A performance study of some approximation algorithms for minimum dominating set in a graph

We implement and test the performances of several approximation algorithms for computing the minimum dominating set of a graph. These algorithms are the standard greedy algorithm, the recent LP rounding algorithms and a hybrid algorithm that we design by combining the greedy and LP rounding algorithms. All algorithms perform better than anticipated in their theoretical analysis, and have small performance ratios, measured as the size of output divided by the LP objective lower-bound. However, each may have advantages over the others. For instance, LP rounding algorithm normally outperforms the other algorithms on sparse real-world graphs. On a graph with 400,000+ vertices, LP rounding took less than 15 seconds of CPU time to generate a solution with performance ratio 1.011, while the greedy and hybrid algorithms generated solutions of performance ratio 1.12 in similar time. For synthetic graphs, the hybrid algorithm normally outperforms the others, whereas for hypercubes and k-Queens graphs, greedy outperforms the rest. Another advantage of the hybrid algorithm is to solve very large problems where LP solvers crash, as demonstrated on a real-world graph with 7.7 million+ vertices.

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1 Introduction and Summary

Domination theory has its roots in the -Queens problem in 18th century. Later in 1957, Berge [4] formally introduced the domination number of a graph. The problem of computing the domination number of a graph has extensive applications including the design of telecommunication networks, facility location, and social networks. We refer the reader to the book by Haynes, Hedetniemi, and Slater [22] as a general reference in domination theory.

We assume that the reader is familiar with general concepts of graph theory as in [12], the theory of algorithms as in [11], and linear and integer programming concepts as in [14], respectively. Throughout this paper denotes an undirected graph on vertex set and edge set with and . Two vertices where are adjacent (or they are neighbors) if . For any , degree of , denoted by is the number of vertices adjacent to in . For any , let denote the set of all vertices in that are adjacent to . Let denote . Arboricity of , denoted by is the minimum number of spanning acyclic subgraphs of that can be partitioned into. By a theorem of Nash Williams, , where and are the number of vertices and edges, respectively, of the induced subgraph on the vertex set [30]. Consequently , and thus measures how dense is. It is known that can be computed in polynomial time [19].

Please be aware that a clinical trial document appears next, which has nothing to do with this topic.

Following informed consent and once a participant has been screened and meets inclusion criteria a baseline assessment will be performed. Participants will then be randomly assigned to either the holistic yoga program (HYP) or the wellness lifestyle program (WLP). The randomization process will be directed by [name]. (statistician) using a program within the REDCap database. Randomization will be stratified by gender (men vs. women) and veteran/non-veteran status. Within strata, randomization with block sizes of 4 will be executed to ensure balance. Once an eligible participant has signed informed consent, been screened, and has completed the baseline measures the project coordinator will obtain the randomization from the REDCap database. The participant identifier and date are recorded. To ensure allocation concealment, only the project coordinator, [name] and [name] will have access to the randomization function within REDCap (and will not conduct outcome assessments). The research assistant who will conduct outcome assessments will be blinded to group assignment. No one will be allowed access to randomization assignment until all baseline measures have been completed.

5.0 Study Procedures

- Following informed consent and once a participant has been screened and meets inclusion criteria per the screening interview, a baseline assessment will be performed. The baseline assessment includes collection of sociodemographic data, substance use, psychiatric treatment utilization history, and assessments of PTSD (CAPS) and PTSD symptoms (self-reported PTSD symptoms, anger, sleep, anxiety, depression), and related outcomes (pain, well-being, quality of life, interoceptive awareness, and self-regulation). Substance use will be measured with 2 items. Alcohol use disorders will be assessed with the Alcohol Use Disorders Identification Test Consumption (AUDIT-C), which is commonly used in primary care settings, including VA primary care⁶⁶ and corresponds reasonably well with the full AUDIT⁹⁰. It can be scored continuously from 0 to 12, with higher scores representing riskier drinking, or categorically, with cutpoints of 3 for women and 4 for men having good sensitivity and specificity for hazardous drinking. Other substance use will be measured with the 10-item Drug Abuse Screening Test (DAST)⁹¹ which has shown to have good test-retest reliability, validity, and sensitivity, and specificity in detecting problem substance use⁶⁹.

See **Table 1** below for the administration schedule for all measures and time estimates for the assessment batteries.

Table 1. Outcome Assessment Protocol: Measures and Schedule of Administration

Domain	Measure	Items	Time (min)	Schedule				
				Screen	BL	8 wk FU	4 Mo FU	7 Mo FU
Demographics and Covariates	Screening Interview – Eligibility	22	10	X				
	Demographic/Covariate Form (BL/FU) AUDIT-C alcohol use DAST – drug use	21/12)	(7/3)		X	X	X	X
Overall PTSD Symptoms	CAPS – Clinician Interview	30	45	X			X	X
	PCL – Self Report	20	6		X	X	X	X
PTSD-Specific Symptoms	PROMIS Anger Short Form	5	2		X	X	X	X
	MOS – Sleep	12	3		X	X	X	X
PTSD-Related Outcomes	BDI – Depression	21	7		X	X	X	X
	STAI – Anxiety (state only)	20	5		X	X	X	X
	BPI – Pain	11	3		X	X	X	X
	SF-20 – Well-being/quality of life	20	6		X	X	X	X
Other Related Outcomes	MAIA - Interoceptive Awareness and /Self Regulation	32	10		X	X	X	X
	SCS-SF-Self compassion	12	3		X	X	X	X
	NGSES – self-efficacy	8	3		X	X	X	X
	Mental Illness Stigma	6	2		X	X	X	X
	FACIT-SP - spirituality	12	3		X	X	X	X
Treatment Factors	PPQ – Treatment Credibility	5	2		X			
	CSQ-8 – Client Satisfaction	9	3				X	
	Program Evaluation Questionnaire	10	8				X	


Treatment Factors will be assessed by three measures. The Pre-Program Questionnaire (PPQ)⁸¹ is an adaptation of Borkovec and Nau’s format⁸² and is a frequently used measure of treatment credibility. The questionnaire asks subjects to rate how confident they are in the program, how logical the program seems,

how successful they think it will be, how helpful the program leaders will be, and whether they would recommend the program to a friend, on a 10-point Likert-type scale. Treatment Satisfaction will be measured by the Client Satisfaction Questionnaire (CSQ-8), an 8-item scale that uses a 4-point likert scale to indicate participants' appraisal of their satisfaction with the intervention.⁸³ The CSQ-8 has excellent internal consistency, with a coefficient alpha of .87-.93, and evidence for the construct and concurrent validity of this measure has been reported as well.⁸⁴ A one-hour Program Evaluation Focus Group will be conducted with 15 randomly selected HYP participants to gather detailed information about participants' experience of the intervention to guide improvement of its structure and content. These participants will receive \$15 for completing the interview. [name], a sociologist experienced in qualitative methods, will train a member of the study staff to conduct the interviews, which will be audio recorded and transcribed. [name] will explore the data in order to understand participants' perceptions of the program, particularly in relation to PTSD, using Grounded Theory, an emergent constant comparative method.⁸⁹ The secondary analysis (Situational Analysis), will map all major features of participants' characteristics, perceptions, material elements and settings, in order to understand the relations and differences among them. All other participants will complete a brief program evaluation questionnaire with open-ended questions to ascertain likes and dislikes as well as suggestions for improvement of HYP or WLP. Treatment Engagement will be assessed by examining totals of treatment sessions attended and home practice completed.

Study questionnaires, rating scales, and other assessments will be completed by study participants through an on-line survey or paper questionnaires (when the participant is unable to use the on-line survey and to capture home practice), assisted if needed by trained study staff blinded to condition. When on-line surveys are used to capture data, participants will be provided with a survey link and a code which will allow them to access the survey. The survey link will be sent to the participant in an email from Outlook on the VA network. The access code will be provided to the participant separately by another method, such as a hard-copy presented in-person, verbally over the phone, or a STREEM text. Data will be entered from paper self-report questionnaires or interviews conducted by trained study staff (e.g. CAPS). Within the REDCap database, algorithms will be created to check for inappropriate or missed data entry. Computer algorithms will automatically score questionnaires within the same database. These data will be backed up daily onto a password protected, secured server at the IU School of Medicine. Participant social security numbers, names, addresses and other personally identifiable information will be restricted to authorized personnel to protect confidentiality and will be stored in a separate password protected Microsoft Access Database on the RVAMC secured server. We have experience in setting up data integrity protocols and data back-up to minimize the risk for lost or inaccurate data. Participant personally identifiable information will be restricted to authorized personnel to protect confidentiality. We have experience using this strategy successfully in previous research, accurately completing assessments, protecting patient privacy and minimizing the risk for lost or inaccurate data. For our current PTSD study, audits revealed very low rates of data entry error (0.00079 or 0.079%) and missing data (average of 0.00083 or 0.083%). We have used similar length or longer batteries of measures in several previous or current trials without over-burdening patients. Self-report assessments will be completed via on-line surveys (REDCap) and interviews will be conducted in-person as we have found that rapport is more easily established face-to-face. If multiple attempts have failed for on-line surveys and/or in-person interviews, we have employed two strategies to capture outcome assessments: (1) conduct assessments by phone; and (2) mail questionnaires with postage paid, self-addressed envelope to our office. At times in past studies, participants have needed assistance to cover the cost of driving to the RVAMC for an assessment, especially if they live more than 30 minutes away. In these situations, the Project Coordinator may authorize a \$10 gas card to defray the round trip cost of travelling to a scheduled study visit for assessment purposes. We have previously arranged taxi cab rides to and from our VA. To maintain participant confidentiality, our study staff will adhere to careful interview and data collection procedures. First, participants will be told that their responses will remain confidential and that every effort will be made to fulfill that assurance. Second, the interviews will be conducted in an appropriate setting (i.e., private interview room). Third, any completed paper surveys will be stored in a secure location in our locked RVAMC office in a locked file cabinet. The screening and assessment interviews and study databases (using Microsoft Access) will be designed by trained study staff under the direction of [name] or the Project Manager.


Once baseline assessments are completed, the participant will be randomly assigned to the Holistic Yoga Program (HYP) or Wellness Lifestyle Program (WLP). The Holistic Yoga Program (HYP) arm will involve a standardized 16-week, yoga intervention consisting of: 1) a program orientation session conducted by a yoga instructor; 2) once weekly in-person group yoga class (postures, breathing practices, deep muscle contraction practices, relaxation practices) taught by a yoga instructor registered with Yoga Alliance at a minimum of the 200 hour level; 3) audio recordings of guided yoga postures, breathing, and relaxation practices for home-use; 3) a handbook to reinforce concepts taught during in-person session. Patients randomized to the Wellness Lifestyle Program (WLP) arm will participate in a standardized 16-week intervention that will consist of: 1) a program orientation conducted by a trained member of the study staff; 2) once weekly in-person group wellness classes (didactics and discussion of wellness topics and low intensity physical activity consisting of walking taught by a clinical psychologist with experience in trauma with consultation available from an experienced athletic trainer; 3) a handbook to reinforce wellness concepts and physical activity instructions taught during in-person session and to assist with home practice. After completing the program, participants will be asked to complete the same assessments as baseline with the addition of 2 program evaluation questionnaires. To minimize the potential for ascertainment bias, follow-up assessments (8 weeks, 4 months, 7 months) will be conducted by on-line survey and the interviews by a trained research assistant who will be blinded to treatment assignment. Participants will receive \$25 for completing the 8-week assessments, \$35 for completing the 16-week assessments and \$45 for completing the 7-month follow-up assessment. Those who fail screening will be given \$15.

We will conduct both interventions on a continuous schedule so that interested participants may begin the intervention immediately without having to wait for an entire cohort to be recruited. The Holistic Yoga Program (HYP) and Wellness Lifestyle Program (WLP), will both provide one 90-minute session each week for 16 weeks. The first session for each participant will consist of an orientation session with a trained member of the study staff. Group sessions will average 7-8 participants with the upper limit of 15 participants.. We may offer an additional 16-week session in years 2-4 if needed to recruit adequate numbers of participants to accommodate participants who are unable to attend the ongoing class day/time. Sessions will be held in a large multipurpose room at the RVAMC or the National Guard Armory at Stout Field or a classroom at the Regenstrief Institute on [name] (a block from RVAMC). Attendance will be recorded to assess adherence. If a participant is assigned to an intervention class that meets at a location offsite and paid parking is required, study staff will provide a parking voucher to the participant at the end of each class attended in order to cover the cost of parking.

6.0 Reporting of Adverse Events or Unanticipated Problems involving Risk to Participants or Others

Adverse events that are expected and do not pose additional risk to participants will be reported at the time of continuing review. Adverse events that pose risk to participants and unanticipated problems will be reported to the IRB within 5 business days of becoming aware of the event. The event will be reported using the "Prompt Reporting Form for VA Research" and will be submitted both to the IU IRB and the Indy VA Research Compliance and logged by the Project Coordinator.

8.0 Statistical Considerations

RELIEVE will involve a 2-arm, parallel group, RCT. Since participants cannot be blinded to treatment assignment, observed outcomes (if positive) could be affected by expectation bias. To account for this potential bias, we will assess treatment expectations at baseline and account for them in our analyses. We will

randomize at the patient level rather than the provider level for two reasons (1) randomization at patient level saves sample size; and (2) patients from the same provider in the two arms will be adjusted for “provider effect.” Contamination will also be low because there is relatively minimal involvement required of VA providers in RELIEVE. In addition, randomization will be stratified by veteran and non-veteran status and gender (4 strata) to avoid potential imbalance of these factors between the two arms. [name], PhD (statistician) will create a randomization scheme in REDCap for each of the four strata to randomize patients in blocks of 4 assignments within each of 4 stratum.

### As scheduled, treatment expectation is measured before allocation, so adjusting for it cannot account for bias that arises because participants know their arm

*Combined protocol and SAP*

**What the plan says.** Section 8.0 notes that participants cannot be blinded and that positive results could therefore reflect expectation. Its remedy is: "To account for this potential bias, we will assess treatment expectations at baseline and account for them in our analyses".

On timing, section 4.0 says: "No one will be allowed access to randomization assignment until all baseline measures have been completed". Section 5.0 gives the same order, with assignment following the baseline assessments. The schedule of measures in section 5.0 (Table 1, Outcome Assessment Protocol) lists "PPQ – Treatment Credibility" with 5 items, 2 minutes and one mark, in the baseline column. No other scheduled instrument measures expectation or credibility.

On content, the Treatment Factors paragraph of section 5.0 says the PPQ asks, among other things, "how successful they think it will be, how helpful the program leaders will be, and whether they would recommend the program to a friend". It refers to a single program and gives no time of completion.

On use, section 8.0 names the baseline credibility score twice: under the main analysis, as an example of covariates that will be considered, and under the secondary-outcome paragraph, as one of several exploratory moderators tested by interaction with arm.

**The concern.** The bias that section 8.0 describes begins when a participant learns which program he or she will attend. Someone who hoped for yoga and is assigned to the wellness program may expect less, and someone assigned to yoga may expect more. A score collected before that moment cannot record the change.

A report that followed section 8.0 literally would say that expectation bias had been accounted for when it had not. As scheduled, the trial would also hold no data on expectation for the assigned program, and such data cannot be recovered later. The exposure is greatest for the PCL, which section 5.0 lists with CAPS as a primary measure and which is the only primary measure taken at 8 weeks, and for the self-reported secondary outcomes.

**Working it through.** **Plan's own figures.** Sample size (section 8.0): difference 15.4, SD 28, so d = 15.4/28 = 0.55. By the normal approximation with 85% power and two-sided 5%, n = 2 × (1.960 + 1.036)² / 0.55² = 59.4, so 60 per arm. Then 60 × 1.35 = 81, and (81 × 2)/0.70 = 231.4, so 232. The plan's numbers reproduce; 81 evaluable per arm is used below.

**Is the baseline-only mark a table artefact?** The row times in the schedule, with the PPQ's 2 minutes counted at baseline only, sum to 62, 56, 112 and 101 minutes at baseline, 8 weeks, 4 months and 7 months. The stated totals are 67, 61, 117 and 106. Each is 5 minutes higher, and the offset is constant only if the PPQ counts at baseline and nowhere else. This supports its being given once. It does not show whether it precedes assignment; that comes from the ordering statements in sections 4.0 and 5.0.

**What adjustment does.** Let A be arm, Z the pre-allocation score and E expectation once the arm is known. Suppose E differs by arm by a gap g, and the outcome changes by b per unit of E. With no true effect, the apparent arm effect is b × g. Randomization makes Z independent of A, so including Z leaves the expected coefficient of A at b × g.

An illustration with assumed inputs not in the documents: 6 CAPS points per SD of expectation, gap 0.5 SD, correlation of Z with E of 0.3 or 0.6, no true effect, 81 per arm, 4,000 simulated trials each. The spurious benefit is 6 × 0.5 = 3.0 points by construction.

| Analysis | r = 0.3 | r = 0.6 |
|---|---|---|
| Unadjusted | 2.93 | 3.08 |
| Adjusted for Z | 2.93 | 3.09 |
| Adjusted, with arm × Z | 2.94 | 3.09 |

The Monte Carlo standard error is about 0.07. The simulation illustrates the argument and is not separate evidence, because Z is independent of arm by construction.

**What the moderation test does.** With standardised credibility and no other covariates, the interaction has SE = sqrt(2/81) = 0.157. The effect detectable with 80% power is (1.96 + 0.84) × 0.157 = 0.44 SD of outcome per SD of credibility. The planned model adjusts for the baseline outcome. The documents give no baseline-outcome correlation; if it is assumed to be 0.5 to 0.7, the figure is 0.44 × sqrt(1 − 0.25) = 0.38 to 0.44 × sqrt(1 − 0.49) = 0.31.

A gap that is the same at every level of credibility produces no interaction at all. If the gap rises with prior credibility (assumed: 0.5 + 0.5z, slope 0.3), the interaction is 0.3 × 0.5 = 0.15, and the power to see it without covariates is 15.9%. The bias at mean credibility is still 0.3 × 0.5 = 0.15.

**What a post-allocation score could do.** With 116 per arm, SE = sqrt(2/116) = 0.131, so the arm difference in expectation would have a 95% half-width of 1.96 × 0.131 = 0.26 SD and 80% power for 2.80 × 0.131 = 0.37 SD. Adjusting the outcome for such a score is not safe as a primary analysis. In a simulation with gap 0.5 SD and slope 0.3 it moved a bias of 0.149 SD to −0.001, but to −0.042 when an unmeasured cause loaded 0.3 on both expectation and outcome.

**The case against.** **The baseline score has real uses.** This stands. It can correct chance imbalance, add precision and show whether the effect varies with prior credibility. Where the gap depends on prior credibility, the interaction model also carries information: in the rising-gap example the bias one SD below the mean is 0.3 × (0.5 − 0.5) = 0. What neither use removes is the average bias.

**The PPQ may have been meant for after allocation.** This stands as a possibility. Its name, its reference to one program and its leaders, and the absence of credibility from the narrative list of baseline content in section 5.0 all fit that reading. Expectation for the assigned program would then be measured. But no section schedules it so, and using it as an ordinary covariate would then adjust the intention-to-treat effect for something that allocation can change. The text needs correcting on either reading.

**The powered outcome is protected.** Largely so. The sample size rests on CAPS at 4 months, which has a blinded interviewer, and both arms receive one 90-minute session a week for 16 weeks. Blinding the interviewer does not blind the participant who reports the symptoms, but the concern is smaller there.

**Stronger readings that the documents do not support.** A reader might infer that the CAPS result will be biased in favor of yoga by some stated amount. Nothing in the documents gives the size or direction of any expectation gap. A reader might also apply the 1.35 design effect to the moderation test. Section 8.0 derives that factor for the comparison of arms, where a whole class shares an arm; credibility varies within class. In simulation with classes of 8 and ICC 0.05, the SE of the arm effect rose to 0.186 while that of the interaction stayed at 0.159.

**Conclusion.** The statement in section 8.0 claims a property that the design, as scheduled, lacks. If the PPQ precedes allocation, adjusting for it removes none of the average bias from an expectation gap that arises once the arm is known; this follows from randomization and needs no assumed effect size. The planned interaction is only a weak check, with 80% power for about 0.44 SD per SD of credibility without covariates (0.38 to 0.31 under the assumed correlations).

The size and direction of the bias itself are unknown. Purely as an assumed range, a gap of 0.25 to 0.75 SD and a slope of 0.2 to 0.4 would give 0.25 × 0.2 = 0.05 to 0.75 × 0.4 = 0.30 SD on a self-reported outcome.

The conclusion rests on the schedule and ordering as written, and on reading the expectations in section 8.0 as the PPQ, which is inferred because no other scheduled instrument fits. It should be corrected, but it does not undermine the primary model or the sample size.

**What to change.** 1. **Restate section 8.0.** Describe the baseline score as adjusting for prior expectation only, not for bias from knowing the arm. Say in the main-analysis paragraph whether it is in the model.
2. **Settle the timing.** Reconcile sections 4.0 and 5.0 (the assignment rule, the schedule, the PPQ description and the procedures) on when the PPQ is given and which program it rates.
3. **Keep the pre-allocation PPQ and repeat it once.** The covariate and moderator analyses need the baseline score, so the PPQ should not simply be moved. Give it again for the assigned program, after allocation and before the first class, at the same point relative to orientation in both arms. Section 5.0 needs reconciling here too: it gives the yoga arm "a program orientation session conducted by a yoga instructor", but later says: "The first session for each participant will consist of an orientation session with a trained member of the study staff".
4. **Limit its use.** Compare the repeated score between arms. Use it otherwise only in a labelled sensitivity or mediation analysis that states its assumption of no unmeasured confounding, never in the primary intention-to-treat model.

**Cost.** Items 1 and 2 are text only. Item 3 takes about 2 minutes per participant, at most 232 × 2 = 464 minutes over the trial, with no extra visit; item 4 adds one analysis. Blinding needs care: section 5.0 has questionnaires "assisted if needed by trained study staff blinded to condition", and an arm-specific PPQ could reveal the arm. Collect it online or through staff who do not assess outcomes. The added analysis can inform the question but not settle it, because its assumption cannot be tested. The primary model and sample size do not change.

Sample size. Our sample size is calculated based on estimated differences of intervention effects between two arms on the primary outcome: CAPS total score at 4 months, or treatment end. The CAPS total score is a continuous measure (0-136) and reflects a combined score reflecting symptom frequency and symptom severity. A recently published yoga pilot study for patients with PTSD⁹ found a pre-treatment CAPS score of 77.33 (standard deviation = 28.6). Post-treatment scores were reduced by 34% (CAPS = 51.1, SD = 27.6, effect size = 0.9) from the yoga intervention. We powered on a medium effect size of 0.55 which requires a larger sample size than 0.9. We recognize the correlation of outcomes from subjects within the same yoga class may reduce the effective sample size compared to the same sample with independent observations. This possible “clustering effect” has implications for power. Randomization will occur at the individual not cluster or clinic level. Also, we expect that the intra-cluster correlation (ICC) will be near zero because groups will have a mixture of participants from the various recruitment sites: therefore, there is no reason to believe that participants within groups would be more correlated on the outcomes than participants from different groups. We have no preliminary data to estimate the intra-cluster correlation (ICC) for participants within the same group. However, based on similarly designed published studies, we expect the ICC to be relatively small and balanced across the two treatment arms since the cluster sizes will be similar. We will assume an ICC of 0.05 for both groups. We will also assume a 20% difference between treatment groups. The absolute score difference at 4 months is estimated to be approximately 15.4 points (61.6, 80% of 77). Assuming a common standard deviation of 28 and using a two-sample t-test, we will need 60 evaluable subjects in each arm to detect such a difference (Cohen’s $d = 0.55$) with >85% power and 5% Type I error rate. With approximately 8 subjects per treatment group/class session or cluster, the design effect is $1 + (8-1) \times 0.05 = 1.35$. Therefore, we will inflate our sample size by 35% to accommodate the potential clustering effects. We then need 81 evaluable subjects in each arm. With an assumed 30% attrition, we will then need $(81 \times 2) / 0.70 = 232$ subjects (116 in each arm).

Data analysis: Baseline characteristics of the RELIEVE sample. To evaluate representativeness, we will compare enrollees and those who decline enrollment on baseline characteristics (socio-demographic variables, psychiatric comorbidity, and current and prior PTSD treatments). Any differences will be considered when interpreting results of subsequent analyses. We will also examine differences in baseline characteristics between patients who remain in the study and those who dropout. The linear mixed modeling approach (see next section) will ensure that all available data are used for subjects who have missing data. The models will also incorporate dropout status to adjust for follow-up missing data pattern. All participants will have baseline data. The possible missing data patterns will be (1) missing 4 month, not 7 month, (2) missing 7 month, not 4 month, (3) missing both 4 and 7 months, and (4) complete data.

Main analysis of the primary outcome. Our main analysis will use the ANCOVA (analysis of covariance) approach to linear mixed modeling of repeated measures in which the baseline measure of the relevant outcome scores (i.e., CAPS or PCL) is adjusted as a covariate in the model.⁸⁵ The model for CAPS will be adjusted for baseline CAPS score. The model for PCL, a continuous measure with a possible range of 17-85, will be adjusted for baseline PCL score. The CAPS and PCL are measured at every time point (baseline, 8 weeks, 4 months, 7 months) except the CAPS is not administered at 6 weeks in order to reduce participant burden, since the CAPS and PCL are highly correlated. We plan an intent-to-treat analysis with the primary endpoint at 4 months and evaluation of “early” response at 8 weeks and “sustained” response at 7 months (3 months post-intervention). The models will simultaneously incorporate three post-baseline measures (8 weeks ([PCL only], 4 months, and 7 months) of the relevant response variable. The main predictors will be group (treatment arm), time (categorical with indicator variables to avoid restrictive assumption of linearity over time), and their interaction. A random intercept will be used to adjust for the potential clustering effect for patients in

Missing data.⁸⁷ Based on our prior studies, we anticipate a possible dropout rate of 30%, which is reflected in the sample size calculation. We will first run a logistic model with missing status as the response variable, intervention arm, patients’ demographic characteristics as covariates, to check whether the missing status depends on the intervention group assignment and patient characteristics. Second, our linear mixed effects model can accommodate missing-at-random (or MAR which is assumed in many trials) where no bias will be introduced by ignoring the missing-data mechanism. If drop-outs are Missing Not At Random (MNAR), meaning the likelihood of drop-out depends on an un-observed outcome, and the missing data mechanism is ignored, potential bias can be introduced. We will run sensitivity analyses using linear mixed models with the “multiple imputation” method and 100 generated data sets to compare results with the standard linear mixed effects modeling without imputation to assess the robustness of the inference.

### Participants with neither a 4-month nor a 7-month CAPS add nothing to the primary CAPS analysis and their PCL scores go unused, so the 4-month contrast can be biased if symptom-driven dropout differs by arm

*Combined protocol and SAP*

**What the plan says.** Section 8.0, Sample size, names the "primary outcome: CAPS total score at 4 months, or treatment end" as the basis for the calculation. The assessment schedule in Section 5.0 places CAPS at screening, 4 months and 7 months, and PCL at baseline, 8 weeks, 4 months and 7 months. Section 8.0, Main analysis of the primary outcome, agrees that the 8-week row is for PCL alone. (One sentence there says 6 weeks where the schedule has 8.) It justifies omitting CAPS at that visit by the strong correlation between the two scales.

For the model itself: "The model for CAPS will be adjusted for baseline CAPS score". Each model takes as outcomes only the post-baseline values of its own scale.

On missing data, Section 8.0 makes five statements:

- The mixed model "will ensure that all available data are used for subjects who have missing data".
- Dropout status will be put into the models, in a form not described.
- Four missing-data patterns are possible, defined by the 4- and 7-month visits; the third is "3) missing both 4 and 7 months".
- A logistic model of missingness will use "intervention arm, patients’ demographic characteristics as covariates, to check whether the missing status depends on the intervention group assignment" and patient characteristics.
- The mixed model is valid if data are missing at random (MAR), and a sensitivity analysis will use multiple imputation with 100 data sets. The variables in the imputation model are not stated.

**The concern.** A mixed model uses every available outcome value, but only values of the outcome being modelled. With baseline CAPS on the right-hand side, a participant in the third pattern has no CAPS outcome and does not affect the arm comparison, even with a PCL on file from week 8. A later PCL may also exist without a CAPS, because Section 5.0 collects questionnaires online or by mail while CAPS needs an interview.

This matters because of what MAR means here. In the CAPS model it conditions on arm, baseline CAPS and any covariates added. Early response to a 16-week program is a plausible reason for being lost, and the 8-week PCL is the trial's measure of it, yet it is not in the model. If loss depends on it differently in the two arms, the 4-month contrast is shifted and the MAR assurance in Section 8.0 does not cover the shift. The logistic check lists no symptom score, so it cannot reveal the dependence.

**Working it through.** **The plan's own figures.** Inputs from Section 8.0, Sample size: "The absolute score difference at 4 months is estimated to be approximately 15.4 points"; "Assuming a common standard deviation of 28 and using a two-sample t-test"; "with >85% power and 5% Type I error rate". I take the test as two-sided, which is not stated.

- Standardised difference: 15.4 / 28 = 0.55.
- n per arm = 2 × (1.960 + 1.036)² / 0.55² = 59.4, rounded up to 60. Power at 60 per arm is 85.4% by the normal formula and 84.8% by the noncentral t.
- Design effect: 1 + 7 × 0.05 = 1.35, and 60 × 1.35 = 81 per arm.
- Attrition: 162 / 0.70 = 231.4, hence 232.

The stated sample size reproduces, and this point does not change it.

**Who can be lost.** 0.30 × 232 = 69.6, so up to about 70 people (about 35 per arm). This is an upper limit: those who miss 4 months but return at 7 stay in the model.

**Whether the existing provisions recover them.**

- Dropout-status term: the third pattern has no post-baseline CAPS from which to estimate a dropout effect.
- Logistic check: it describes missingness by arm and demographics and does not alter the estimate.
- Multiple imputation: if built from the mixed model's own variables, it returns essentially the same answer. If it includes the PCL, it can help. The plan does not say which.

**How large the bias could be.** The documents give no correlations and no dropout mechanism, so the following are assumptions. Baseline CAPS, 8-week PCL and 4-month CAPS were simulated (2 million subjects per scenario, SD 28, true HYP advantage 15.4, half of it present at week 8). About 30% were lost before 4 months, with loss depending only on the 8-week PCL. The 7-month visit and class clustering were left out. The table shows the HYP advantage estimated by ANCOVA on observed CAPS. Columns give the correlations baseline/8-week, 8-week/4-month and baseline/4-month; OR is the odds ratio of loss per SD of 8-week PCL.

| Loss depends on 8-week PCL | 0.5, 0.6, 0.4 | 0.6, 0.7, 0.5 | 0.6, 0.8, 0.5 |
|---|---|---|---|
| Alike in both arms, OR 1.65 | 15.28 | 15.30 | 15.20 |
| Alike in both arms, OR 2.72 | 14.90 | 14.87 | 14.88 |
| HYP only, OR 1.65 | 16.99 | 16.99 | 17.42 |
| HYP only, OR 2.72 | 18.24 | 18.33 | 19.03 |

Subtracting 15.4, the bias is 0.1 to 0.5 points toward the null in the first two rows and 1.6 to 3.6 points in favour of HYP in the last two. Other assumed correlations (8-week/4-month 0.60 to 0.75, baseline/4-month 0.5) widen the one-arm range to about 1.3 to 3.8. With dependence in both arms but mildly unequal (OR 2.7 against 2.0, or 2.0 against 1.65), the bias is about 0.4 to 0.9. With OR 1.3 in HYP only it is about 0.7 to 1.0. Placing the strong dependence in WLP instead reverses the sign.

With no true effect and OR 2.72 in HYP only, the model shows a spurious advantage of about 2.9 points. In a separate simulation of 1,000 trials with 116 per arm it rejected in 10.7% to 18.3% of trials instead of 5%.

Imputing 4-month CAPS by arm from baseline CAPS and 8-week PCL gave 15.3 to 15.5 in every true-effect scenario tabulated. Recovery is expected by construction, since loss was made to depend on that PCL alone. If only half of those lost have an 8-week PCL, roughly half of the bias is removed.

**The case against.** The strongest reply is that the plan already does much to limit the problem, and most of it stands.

Let . is a dominating set if for every there exists such that . The domination number of , denoted by , is the cardinality of a minimum (smallest) dominating set of . Computing is known to be an NP-Hard problem even for unit disc graphs and grids [13].

1.1 Greedy approximation algorithm

A simple greedy algorithm attributed to Chvatal [9] and Lovas [25] (for approximating the set cover problem) is known to approximate within a multiplicative factor of from its optimal value, where is maximum degree of and is the th harmonic number.111Note that . The algorithm initially labels all vertices uncovered. At iteration one, the algorithm selects a vertex of maximum degree in , places in a set , and labels all vertices adjacent to it as covered. In general, at iteration , the algorithm selects a vertex with the largest number of uncovered vertices adjacent to it , adds to , and labels all of its uncovered adjacent vertices as covered. The algorithm stops when becomes a dominating set. it is easy to implement the algorithm in time. It is known that approximating within a factor from the optimal is NP-hard [17]. Hence, no algorithm for approximation can improve the asymptotic worse case performance ratio achieved by the greedy algorithm. Different variations of the greedy algorithm to approximate are developed and some are tested in practice; See work of Chalupa [9] Campan et. al. [8], Eubank et. al [18], Parekh [26], Sanchis [27], and Siebertz [28].

Below are two examples of worst-case graphs (one sparse and one dense) for greedy algorithm which are derived from an instance of set cover problem provided in [6]. For both instances, the solutions provided by the greedy algorithm are actually times the optimal.

Example 1.1.